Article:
London identified as the world's most sustainable city
Only three North American cities recognized in Top 20
Several African and Asia cities lag due to economic sustainability
Focus on citizens' needs is secret of cities' sustainable success
Amsterdam, Oct. 30, 2018 - Arcadis (EURONEXT: ARCAD), London is the most
sustainable city according to the 2018 Sustainable Cities Index from Arcadis, the leading global Design & Consultancy for natural and built assets. European cities dominate the top of the overall Index, occupying eight of the top ten spots, with Singapore and Hong Kong complementing the top ten as Asian representatives. New York, San Francisco and Seattle are the only U.S. cities in the top 20. Due to low scores on economic sustainability, some major cities across Africa and Asia are in the lower end of the rankings.
The Sustainable Cities Index ranks 100 global cities on three pillars of sustainability: People,
Planet and Profit. The three pillars are closely aligned to the UN Sustainable Development Goals (SDGs). The research also features new work on city archetypes and clusters aimed at explaining the implications of a citizen experience showing a close correlation to the SCI rankings. The four city clusters used are based on an analysis of the citizen experiences of city living combined with the Index data.
The 2018 version of Arcadis' Sustainable Cities Index highlights the impact the rapid roll-out of digital technologies has on citizens' experience of the city, and on the relationship between the city and its people. Resiliency data for floods or super storms, digitized utility bills, personalized mobility applications for Mobility as a Service (MaaS) are some examples of successful urban digital tools. Nevertheless, technology is not yet able to mitigate some of the ordinary urban discomforts, such as traffic jams, a lack of affordable transport options, the absence of sufficient green space, or the uncertainties caused by aging infrastructure, among others.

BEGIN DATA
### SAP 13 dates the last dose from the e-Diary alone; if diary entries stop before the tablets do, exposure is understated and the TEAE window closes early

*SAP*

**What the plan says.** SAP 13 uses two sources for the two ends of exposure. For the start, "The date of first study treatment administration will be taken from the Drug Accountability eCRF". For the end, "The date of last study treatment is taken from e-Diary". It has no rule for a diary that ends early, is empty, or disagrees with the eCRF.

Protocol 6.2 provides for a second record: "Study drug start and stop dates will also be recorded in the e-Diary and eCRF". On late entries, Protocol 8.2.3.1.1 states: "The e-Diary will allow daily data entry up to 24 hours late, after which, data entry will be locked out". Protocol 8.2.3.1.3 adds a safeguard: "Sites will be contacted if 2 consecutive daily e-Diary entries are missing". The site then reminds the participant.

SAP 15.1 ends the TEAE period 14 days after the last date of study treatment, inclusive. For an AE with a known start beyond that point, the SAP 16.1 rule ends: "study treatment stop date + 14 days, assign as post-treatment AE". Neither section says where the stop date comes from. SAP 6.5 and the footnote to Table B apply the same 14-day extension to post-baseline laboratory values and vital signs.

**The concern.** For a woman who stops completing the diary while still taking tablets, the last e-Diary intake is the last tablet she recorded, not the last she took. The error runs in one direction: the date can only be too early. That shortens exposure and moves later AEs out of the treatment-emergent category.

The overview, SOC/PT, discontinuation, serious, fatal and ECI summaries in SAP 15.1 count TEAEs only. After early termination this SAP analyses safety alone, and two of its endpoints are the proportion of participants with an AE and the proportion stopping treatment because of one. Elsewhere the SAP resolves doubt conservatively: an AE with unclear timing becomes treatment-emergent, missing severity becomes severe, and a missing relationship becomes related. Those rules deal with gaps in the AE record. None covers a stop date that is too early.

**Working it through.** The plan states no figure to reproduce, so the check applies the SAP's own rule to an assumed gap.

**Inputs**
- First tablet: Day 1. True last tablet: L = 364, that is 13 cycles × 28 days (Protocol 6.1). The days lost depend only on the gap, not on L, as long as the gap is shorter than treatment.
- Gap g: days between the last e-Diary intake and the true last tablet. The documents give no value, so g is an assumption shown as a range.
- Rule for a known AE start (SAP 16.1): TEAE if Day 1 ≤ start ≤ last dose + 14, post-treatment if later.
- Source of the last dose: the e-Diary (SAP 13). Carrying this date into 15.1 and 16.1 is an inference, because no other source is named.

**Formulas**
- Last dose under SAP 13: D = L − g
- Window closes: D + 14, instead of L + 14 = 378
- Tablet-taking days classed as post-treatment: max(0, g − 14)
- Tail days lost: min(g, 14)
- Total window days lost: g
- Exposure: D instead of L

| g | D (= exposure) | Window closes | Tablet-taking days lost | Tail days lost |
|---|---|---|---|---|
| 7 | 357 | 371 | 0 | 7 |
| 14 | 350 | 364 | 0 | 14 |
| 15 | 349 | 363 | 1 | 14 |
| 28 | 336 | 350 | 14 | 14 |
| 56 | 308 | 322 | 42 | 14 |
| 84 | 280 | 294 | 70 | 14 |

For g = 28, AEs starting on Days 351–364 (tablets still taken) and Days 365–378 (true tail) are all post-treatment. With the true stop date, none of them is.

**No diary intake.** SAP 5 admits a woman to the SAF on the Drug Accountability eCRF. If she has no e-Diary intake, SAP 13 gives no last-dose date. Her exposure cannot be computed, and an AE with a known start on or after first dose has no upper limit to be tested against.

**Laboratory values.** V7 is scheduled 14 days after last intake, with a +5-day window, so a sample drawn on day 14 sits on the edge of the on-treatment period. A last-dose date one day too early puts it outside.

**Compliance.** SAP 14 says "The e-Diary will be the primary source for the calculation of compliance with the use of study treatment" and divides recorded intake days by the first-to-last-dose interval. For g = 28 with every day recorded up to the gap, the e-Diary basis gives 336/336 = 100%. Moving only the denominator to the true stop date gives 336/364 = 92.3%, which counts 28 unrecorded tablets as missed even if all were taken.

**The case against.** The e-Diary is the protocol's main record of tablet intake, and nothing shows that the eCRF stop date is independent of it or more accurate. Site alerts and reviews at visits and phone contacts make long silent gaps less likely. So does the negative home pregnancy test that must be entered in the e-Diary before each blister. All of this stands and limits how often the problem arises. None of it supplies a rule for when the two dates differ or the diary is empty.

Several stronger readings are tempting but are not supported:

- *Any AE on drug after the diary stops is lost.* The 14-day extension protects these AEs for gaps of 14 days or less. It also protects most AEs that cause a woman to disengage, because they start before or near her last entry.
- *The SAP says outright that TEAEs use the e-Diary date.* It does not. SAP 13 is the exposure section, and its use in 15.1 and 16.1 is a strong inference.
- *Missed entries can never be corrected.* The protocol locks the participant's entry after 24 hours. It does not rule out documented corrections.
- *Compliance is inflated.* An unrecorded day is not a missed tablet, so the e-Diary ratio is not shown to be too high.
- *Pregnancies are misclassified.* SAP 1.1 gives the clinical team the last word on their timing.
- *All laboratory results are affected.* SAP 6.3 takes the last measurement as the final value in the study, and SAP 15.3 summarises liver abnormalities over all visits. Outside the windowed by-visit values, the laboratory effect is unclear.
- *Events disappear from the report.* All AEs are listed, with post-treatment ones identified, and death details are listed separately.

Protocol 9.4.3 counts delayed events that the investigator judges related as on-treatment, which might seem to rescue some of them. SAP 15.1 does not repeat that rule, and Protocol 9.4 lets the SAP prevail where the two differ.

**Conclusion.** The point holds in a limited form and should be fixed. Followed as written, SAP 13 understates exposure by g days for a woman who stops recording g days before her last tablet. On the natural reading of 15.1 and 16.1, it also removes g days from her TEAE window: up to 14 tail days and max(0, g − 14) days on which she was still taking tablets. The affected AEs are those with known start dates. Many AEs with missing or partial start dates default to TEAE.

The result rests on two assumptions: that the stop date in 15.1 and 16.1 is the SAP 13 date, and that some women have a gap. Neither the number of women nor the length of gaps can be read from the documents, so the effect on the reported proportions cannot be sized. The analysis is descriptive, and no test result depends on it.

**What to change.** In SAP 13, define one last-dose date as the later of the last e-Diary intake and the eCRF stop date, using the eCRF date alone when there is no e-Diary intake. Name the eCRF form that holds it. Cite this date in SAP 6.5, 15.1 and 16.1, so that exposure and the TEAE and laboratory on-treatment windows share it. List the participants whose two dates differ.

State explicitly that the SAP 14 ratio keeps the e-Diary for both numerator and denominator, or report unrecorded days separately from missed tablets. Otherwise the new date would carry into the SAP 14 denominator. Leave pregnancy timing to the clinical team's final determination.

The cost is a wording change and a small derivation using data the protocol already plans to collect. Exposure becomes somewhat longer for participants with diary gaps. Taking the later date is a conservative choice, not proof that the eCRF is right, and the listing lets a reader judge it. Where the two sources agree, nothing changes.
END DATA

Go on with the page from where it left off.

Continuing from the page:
According to the report, cities need to focus on well planned long-term resilience, even if they are subject to short-term changes and trends. The successful path to long-term resilience requires the support and involvement of citizens, while at the same time, cities can also learn from each other.
The SCI data consistently highlights that the foundations of city sustainability are an educated and healthy workforce, effective low-carbon infrastructure and ease of doing business. Affordability, access to public transport and income inequality are the big swing variables that make or break a city's sustainable success.
Global top 20 city ranking in Arcadis' 2018 Sustainable Cities Index:
1. London 11. Copenhagen
2. Stockhol 12. Amsterdam
3. Edinburgh 13. Seoul
4. Singapore 14. New York
5. Vienna 15. Paris
6. Zurich 16. San Francisco
7. Munich 17. Hamburg
8. Oslo 18. Berlin
9. Hong Kong 19. Seattle
10. Frankfurt 20. Dublin
The cities at the top of the Index have succeeded in achieving a degree of sustainable balance not only due to an historic economic legacy, but also due to far-sighted decisions taken to manage the long-term impacts of growth. London is one of few high performing cities in the Index with relatively similar scores across the three pillars of sustainability, even though it still faces huge challenges associated with affordability and congestion. Most highly ranked cities score well in one or two pillars. This means that even a high score in the Sustainable City Index does not offer any room for complacency. Also, high-and middle ranking cities need to improve their performance across all pillars.
John Batten, Arcadis Global Director of Cities states: "In many cities, developed or developing, citizens face huge challenges to meet basis needs, including shelter, food, water and warmth. Therefore, it is critical that cities maintain and evolve their services based on current needs, as well as assure that they address future requirements. City policy makers will play a key role by helping create long-term sustainable policies that specifically address these issues."
The Index was compiled for Arcadis by the Centre for Economic and Business Research (Cebr). http://arcad.is/elky48